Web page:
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Accelerating forward: how Covid-19 has changed banking forever

(Image credit: Image Credit: MK photograp55 / Shutterstock)

The last several months have proven difficult for all industries as businesses have been forced to shut down their physical locations and offer remote services. One industry that has had to quickly adjust is the banking industry. Covid-19 forced banks and credit unions to offer a digital experience that was convenient, engaging, relevant and secure. While many of them already offered some of these services, the challenge was how to deliver it across channels.

Banks have made significant strides over the past several years in offering more digital and remote services. However, not all services were also available online and not all consumers took advantage. According to PWC’s 2019 Digital Banking Consumer Survey 61 per cent of consumers still feel it’s important to have a local branch. One of the main reasons that number remains high is trust. Traditionally the relationship between the bank manager and the customer was built on trust and knowledge from face to face meetings where the bank manager would get to know and understand their customers fully. However, many banks are still trying to figure out how to ensure they are building mutually beneficial and trustworthy relationships without an in-person experience. Now with in-branch activity severely restricted and many consumers wanting to avoid it all together, banks must find ways to build trust through positive customer engagement.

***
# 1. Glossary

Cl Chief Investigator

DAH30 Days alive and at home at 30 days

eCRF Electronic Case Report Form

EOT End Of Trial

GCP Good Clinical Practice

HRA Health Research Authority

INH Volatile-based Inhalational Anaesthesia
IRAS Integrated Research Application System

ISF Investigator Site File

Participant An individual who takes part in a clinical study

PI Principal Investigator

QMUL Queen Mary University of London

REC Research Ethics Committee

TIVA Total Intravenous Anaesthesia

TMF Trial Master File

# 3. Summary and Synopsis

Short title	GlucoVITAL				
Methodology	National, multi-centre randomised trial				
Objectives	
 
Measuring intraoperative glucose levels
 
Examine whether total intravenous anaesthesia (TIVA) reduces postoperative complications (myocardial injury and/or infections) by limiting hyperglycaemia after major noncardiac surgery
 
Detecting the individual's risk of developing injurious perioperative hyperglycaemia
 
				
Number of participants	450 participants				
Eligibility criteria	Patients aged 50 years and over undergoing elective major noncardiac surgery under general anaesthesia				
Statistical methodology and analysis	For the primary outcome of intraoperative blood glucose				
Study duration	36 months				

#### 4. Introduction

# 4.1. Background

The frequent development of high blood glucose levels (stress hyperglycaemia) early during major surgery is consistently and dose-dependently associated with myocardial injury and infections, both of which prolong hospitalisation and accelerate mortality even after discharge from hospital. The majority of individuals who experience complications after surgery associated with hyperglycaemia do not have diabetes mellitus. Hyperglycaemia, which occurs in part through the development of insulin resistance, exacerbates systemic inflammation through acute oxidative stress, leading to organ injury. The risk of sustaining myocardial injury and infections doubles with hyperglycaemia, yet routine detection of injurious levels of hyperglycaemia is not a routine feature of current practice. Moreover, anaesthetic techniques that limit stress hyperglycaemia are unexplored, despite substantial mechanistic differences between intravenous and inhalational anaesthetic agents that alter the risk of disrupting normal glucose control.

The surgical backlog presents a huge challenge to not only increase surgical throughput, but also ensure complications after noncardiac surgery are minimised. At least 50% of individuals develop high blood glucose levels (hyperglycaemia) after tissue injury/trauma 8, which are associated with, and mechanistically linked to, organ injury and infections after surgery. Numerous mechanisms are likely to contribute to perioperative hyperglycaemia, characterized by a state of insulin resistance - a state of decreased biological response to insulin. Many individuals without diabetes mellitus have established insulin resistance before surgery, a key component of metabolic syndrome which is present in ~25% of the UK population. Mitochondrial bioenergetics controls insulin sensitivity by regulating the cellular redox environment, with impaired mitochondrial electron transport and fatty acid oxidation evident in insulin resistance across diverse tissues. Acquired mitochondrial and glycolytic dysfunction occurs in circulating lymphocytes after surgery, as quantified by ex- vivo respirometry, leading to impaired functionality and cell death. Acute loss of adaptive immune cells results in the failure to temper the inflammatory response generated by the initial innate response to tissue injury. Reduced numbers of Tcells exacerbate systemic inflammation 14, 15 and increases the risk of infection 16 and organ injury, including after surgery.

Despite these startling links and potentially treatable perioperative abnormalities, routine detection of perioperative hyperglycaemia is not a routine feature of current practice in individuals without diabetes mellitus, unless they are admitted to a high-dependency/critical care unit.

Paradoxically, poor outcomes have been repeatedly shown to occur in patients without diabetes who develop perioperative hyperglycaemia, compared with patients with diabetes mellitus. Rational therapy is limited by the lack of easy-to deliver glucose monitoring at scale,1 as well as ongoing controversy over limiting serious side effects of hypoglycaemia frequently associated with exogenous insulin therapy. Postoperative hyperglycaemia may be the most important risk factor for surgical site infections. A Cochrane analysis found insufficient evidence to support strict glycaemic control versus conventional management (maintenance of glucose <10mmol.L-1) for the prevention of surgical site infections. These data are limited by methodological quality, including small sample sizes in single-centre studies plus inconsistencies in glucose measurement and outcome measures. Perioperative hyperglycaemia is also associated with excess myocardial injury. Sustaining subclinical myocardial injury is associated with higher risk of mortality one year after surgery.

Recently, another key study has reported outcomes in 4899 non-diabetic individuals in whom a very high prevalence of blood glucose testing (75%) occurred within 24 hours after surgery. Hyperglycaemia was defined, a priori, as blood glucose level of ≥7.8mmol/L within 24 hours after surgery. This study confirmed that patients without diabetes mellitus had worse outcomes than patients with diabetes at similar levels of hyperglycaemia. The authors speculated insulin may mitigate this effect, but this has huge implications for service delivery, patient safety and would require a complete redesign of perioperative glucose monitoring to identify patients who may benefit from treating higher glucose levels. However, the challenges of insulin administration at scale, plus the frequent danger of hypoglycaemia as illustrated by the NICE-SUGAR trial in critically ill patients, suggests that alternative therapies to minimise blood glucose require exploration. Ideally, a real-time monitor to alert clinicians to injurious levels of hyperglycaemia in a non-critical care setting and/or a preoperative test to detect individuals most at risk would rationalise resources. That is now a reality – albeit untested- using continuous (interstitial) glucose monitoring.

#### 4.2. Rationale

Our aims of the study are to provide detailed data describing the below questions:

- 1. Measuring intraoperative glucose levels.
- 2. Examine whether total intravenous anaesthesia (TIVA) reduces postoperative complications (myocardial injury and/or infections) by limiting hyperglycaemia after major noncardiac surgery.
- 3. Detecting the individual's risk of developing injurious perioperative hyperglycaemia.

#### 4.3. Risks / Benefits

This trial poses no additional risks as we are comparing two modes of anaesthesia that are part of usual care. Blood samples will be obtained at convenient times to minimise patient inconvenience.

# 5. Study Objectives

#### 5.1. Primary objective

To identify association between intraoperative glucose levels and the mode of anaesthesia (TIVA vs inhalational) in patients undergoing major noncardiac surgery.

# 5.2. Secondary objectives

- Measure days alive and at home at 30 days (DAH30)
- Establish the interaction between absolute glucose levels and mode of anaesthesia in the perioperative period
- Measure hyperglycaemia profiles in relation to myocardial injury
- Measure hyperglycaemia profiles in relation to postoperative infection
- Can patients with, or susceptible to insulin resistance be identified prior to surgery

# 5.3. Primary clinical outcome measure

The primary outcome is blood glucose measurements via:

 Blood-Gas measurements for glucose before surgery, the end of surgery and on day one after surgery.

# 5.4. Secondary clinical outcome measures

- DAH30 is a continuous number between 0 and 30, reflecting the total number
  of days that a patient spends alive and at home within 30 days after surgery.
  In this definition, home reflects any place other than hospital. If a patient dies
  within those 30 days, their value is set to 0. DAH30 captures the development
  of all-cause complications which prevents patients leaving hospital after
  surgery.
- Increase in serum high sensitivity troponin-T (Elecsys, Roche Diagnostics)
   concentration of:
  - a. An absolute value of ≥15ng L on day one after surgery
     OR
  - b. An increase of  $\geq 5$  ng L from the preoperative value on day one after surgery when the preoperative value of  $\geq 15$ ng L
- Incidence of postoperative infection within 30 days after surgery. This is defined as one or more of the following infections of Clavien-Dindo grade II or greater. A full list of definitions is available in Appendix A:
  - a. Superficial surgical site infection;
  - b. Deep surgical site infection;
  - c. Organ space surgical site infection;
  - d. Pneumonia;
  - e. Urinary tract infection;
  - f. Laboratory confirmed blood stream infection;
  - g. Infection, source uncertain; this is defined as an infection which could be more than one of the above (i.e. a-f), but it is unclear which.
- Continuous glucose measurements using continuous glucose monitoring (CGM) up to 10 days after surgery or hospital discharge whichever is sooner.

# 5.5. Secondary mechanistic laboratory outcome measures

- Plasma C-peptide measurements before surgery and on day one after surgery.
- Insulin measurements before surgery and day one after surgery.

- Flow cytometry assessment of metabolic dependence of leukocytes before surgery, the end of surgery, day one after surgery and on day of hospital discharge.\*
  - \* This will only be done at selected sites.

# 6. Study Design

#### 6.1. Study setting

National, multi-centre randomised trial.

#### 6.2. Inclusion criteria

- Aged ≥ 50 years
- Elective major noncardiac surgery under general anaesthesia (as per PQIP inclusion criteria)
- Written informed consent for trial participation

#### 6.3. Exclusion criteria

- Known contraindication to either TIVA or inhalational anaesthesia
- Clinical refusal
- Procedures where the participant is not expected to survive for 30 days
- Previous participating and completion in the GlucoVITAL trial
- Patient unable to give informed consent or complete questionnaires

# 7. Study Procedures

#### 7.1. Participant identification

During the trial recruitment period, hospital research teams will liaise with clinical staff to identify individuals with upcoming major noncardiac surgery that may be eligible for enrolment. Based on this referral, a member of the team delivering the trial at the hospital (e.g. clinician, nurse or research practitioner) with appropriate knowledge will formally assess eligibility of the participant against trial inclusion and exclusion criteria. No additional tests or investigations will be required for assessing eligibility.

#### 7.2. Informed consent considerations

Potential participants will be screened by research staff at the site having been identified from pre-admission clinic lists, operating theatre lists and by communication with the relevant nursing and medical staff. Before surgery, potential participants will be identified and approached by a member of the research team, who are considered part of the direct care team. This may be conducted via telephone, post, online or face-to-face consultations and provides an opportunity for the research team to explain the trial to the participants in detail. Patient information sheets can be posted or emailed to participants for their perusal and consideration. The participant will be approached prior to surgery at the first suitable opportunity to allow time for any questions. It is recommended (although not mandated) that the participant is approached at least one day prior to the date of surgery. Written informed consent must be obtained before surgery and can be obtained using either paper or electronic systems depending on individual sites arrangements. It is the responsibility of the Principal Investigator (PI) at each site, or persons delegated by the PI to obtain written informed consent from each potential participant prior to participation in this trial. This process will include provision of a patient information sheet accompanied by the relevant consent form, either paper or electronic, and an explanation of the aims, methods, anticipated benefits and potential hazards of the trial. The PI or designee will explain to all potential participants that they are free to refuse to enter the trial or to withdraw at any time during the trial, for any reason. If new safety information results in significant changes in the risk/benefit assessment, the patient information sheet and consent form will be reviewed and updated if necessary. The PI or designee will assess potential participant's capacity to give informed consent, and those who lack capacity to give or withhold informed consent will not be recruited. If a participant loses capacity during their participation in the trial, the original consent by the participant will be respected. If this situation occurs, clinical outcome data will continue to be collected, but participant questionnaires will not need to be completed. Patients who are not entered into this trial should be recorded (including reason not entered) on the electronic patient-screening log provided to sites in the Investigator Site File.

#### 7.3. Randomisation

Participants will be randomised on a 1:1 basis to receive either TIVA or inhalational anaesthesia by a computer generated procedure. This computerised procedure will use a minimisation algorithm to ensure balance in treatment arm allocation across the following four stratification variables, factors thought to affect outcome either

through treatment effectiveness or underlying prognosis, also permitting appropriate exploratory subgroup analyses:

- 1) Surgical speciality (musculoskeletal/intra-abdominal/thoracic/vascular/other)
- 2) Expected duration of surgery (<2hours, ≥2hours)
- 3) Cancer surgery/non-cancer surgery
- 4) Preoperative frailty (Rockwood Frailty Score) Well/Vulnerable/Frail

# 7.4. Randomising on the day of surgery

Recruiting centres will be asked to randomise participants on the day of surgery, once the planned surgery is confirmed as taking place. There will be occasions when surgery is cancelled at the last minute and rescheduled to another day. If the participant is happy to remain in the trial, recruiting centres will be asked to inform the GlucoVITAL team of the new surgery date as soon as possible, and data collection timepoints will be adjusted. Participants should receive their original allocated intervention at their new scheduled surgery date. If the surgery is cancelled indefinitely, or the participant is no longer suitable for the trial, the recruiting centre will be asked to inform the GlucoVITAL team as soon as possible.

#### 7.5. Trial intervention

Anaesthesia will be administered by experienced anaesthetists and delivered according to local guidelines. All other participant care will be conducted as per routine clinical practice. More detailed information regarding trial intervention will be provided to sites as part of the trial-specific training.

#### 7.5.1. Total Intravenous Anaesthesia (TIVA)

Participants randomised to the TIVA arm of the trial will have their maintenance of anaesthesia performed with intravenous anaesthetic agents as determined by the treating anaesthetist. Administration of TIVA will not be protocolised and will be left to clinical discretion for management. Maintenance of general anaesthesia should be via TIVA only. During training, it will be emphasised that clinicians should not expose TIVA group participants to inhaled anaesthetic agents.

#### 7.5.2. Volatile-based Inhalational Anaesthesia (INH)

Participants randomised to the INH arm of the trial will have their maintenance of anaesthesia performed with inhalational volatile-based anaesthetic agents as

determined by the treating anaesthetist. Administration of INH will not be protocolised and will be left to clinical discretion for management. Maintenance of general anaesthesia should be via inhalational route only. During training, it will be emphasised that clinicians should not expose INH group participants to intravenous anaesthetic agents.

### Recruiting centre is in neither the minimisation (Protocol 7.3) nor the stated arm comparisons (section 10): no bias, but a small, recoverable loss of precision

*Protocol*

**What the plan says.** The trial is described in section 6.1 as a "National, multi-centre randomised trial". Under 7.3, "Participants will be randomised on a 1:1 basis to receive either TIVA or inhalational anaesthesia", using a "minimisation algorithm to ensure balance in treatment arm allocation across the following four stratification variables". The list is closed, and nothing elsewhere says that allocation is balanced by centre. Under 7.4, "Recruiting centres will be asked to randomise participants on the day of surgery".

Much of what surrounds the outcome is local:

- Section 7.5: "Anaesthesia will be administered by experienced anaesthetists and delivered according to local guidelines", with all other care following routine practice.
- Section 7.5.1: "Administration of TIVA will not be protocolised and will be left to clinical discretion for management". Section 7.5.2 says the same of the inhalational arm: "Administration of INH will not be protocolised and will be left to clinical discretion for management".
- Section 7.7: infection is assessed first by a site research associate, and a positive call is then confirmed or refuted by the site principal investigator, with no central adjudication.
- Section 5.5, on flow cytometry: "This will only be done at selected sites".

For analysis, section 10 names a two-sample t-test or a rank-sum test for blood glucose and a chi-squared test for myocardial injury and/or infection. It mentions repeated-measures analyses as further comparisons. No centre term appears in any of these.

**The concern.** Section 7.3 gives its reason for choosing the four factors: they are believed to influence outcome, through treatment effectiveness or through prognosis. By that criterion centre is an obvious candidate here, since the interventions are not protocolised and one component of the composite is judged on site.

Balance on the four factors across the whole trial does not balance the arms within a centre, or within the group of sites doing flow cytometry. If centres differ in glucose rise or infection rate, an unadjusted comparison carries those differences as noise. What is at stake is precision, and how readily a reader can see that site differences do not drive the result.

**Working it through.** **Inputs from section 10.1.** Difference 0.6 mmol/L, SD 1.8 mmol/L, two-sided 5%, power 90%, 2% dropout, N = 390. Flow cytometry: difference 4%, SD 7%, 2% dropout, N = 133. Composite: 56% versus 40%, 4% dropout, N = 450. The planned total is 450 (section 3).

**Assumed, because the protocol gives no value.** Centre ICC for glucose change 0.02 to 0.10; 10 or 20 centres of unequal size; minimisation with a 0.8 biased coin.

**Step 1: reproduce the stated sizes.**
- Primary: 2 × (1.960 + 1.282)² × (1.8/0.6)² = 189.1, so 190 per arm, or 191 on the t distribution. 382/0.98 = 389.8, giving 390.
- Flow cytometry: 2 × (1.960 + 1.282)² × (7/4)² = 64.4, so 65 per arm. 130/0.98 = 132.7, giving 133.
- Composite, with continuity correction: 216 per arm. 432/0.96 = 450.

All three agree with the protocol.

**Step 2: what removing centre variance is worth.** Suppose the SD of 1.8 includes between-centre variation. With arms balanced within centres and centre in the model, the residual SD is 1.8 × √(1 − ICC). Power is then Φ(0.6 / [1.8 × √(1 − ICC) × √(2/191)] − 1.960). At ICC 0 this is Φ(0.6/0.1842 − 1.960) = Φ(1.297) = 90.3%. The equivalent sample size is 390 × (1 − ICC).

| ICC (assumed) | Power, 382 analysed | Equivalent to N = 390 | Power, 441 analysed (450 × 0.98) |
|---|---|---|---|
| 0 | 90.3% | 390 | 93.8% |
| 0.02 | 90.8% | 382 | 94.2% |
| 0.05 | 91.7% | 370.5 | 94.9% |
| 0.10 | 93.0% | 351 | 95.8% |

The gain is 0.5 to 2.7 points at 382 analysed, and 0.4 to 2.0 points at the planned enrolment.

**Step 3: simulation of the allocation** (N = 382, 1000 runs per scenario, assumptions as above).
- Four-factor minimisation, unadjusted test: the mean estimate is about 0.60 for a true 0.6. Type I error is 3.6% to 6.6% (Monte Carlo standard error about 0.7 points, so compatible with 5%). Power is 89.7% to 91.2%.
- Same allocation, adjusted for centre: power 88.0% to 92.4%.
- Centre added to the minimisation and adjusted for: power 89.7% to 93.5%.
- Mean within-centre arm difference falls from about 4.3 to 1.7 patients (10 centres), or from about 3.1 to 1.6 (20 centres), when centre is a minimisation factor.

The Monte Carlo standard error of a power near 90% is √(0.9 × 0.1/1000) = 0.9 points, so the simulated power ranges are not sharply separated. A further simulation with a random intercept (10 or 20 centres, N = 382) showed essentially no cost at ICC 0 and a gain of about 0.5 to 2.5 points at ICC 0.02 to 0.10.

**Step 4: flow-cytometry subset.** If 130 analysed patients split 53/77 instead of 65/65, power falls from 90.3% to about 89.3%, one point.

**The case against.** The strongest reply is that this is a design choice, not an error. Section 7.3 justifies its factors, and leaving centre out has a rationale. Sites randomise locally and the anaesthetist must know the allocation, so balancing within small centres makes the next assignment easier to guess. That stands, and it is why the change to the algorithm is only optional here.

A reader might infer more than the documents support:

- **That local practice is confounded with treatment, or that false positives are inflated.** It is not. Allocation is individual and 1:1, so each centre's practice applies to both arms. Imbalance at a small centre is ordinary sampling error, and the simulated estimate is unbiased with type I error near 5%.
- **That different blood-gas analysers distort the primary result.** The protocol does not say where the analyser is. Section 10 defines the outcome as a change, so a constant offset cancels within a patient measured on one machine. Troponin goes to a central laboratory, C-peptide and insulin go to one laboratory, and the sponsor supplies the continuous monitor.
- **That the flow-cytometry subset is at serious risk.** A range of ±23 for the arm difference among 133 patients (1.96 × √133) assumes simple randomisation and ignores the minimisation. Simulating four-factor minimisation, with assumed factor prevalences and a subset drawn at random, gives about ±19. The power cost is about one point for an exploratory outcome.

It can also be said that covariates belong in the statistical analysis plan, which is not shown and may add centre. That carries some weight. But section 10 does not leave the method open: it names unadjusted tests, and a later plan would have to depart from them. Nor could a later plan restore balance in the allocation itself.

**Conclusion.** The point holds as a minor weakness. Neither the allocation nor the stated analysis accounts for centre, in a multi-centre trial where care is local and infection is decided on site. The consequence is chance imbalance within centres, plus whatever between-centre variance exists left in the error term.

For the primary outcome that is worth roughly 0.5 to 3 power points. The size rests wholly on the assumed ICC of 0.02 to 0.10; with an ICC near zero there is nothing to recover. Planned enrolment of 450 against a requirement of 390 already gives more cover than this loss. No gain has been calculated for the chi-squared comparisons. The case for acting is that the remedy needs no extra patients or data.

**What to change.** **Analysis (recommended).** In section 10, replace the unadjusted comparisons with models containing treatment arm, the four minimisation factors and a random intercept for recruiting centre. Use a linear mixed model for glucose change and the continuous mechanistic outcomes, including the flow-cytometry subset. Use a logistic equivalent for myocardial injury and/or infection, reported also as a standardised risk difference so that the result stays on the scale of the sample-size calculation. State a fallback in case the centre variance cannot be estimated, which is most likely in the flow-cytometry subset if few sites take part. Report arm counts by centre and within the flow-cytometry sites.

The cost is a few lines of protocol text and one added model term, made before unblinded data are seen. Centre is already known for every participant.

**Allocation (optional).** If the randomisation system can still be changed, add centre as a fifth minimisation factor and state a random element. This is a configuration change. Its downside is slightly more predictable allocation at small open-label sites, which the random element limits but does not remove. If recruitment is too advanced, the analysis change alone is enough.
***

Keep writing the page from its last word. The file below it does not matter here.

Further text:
Understand your customer

Banks need to know not only who their customers are but they need to understand them – what is their channel preference and how can I seamlessly authenticate their identity, what is the right offer and term they will likely accept, and how can I anticipate their needs for other products or services? They need to make sure customers who were already doing online banking are aware of all services and can access and manage their accounts. They also need to ensure non-digital customers enroll online. Typically use of digital banking falls into one of three demographics including those never going digital, digital natives and digital immigrants. Each of these segments has a different history and level of experience with digital banking ranging from banking with digital-online (no branch) banks to taking advantage of mobile check deposit and checking your bank account online to perhaps being open to considering signing up for an online account.

Banks need to offer a relevant experience and better understand who the customer is and anticipate their needs. However, now everything from the opening of a new account, to the application for a loan, document verification or applying for digital hardship or new small business loans, all services need to be available to customers online.

In addition to focusing on the customer experience, building trust with customers facing a crisis also requires businesses to deliver financial solutions that are bespoke to their needs. Understanding your customers means providing them with the proper tools that they need to get through the current crisis. For example, banks should be sure to suggest the right tools to appropriate customers, such as a small business loan to businesses, not individuals. This helps ensure a greater sense of trust in banks and businesses that they recognise and will be there for all of their customers.

Keep the experience safe

Banks also need to ensure that the person opening a new account is who they say they are, or that the business applying for loans can provide the proper documentation.  They have to protect customers from rising fraud risks and do so in a frictionless manner that doesn’t overburden customers with an overabundance of security protocols.